In the first of a series on the development of female athletes in New Zealand, Ashley Stanley looks at our two biggest codes and their plans to nurture sportswomen from the grassroots to elite

The Silver Ferns’ turnaround in 11 months has to be one of the great success tales in sport. Pure and simple.

Dame Noeline Taurua’s blueprint broke a code down, when they were already on their knees, and built it back up, step-by-step, to reign supreme in the netball world again last year.

The triumphant feat left everyone wondering how they did it. What madness does it take to go from failing to make the podium at the 2018 Commonwealth Games to becoming world champions a year later?

Or is it not madness, but rather a bit of common sense and human decency? Working with and developing people. And setting clear expectations around vision and goals.

That’s Taurua’s coaching philosophy. And it’s obviously a winning recipe. If she can transform elite netball in less than a year, how do teams bottle that goodness up and share it across all competition levels?

The values being taught to New Zealand’s top athletes must be applicable across development at all ages and stages of sport.

There are many insights to share around how to care and develop people through their chosen sport, without coercing or manipulating them to win at all costs.

How does the visible rise in female sport around the globe – and in our own backyard – use the Silver Ferns’ success to spark their own standard of development and performance?

Athlete development isn’t new to sport. But it is relatively new to women in sport.

Netball has always been the dominant code for women and girls in New Zealand. But rugby is now one of the fastest growing among young females. So, how are the two sports tending to the development of their athletes?

The Silver Ferns celebrate with their support team after winning the 2019 World Cup. Photo: Michael Bradley Photography.

Let’s take a look at netball first.

Netball New Zealand’s head of high performance, Keir Hansen, says their development programmes, which run from secondary schools to the national side, focus on four key elements – technical, tactical, physical and hauora (wellbeing).

“We’re also doing a lot of work around linking it to our Silver Ferns’ success profile, based around Noeline’s and the Silver Ferns’ PURE values. We want to link our player development to PURE as well,” he says.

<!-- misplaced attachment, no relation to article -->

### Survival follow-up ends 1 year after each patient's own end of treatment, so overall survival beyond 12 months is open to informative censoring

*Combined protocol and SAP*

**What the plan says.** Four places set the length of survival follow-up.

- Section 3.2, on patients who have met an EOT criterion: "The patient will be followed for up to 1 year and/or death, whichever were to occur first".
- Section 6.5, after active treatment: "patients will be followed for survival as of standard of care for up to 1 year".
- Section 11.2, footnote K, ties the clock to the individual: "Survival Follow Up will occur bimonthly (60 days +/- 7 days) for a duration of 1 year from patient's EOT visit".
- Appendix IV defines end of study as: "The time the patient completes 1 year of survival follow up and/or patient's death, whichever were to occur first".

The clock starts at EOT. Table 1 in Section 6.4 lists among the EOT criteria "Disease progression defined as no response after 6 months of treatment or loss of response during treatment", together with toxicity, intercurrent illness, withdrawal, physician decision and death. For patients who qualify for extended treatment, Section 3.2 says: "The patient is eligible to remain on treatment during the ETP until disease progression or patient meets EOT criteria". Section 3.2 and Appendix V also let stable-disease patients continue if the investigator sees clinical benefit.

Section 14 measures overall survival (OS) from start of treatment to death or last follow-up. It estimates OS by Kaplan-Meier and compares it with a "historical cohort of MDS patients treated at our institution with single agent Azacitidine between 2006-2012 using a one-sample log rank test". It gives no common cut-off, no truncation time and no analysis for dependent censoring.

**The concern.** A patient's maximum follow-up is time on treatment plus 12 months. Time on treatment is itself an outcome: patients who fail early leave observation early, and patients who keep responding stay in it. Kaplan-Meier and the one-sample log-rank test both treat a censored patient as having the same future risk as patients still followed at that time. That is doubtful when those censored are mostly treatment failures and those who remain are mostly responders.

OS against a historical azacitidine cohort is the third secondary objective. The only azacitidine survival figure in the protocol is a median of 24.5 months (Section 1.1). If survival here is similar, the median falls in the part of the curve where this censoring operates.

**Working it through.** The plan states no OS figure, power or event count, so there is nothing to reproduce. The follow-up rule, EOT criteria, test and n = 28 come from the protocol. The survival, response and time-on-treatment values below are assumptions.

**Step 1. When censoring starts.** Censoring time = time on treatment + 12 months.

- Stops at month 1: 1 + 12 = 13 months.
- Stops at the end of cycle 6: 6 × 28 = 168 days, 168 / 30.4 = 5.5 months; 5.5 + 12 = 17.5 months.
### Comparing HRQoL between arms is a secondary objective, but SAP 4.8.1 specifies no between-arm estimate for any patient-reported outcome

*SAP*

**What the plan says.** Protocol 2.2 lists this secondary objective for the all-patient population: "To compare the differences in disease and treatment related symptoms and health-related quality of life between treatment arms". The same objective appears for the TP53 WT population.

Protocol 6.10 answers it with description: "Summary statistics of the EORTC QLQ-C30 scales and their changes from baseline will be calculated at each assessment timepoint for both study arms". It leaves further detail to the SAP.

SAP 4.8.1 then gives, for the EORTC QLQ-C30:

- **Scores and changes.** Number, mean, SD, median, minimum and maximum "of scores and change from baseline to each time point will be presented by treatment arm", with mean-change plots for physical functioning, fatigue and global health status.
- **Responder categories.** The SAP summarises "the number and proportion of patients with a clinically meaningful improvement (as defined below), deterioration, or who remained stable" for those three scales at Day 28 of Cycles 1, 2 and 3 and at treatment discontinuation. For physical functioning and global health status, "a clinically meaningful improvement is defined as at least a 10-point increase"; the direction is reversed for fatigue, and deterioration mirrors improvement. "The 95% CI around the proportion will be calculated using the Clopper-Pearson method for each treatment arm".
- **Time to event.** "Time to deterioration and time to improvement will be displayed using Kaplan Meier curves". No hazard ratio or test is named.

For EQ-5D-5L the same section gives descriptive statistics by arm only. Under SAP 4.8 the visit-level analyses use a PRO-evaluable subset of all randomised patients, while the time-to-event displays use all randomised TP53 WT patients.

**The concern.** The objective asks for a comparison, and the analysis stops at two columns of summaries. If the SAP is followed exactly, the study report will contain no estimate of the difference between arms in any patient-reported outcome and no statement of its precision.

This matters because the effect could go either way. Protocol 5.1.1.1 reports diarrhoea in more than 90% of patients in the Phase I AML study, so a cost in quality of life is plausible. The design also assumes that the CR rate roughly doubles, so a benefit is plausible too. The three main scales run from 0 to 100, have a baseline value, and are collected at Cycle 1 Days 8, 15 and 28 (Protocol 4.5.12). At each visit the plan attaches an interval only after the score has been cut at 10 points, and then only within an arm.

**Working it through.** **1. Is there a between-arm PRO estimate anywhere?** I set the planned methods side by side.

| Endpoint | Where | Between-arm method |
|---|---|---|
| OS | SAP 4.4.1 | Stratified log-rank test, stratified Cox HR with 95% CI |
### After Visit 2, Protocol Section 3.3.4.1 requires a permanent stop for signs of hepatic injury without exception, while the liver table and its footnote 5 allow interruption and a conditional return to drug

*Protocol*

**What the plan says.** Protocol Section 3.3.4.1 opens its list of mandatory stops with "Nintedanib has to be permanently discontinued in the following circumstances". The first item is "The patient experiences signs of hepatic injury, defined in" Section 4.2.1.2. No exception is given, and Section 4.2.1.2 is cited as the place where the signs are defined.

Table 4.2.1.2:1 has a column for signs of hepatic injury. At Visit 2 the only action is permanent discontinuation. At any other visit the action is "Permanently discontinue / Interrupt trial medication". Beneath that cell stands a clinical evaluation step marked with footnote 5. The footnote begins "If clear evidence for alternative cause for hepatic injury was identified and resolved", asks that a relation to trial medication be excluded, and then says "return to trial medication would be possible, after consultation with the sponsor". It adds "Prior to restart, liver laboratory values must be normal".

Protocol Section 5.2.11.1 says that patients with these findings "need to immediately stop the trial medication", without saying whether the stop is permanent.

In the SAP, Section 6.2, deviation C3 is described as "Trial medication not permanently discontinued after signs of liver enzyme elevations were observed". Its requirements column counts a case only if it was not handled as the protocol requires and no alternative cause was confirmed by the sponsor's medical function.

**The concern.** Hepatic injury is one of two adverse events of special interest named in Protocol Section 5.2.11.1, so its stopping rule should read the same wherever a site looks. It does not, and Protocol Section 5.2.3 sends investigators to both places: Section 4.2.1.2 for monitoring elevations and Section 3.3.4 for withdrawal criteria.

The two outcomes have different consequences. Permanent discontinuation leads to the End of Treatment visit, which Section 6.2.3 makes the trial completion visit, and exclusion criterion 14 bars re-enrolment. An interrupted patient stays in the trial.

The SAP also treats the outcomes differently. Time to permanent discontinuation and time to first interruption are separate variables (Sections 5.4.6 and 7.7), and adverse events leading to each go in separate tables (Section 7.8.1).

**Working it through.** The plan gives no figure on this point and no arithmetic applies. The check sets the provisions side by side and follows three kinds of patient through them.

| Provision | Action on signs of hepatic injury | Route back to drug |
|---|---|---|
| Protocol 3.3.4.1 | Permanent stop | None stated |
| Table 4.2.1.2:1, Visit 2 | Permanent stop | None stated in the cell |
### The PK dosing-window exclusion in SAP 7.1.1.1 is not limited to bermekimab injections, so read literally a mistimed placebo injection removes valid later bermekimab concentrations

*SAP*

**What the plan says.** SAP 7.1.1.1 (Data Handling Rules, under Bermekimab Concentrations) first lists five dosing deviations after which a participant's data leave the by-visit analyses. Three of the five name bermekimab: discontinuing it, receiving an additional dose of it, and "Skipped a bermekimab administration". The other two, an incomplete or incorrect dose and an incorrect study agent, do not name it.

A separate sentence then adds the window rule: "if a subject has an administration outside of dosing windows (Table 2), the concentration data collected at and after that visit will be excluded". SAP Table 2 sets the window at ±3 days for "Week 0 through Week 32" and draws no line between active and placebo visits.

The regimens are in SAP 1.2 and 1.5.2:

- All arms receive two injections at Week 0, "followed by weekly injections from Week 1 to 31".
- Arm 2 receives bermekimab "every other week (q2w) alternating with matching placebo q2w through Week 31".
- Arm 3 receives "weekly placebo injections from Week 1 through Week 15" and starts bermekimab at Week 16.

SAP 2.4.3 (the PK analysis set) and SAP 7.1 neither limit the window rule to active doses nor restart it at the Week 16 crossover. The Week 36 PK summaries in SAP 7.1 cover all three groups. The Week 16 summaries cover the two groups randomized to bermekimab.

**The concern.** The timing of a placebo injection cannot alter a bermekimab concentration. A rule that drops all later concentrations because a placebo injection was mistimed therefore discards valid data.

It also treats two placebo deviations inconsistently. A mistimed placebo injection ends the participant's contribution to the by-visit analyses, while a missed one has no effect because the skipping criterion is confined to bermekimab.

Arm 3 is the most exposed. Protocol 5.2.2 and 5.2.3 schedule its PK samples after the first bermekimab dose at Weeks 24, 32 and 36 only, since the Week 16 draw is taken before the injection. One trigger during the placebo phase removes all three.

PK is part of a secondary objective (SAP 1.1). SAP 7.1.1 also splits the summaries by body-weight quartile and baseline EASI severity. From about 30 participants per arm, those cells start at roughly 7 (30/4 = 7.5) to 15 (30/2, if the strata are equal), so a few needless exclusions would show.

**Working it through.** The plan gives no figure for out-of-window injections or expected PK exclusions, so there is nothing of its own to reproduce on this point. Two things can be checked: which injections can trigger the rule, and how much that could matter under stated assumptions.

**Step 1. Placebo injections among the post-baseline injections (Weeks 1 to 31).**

PURE stands for Play to win; United – we are ready; Ruthless; Explosive.

The PURE values also reflect the style of play unique to New Zealand; the creative, free-flowing game athletes produce when they’re enjoying their sport.

But elite sport has shown the road to the top is not always a straight and smooth one. In netball, players can sit across playing zones, age-grade levels and ANZ Premiership teams, which means a lot of development commitments and parties to please.

It can be overwhelming. Add school, career, family and emotions to the list, and there isn’t much time left to dedicate exclusively to your sports craft.

“Everyone has a role to play in ensuring that the athlete journey is as positive as possible.”

– Keir Hansen, Netball NZ

Understanding that development needs can change over time and improvement is always a given, Netball NZ wanted to capture the unique journey their players experience in the game so they can “support it as well as possible.”

“I guess we take the approach that the whole picture is multifaceted. And we’ve got to build all that stuff over time,” says Hansen, who has a strength and conditioning background and has been working in elite sport for nearly 20 years across league, rugby, High Performance Sport New Zealand, and now netball.

“The thing about it is once it’s built, you’ve got to keep evolving it and learn as you go about what’s important, and how different things are viewed in player development.”

A recent piece of work facilitated by Ernst & Young, in partnership with key groups like the NZ Netball Players Association and Netball NZ, cut across all aspects of athlete development.

“What are the unique needs from a women’s health point of view? What are the unique needs from a mental health and wellbeing point of view? What are the unique needs of the physical development point of view? It kind of cuts across all those things,” says Hansen.

The next step is looking to implement the recommendations. But from what Hansen saw in the study, it takes a team to reach great heights.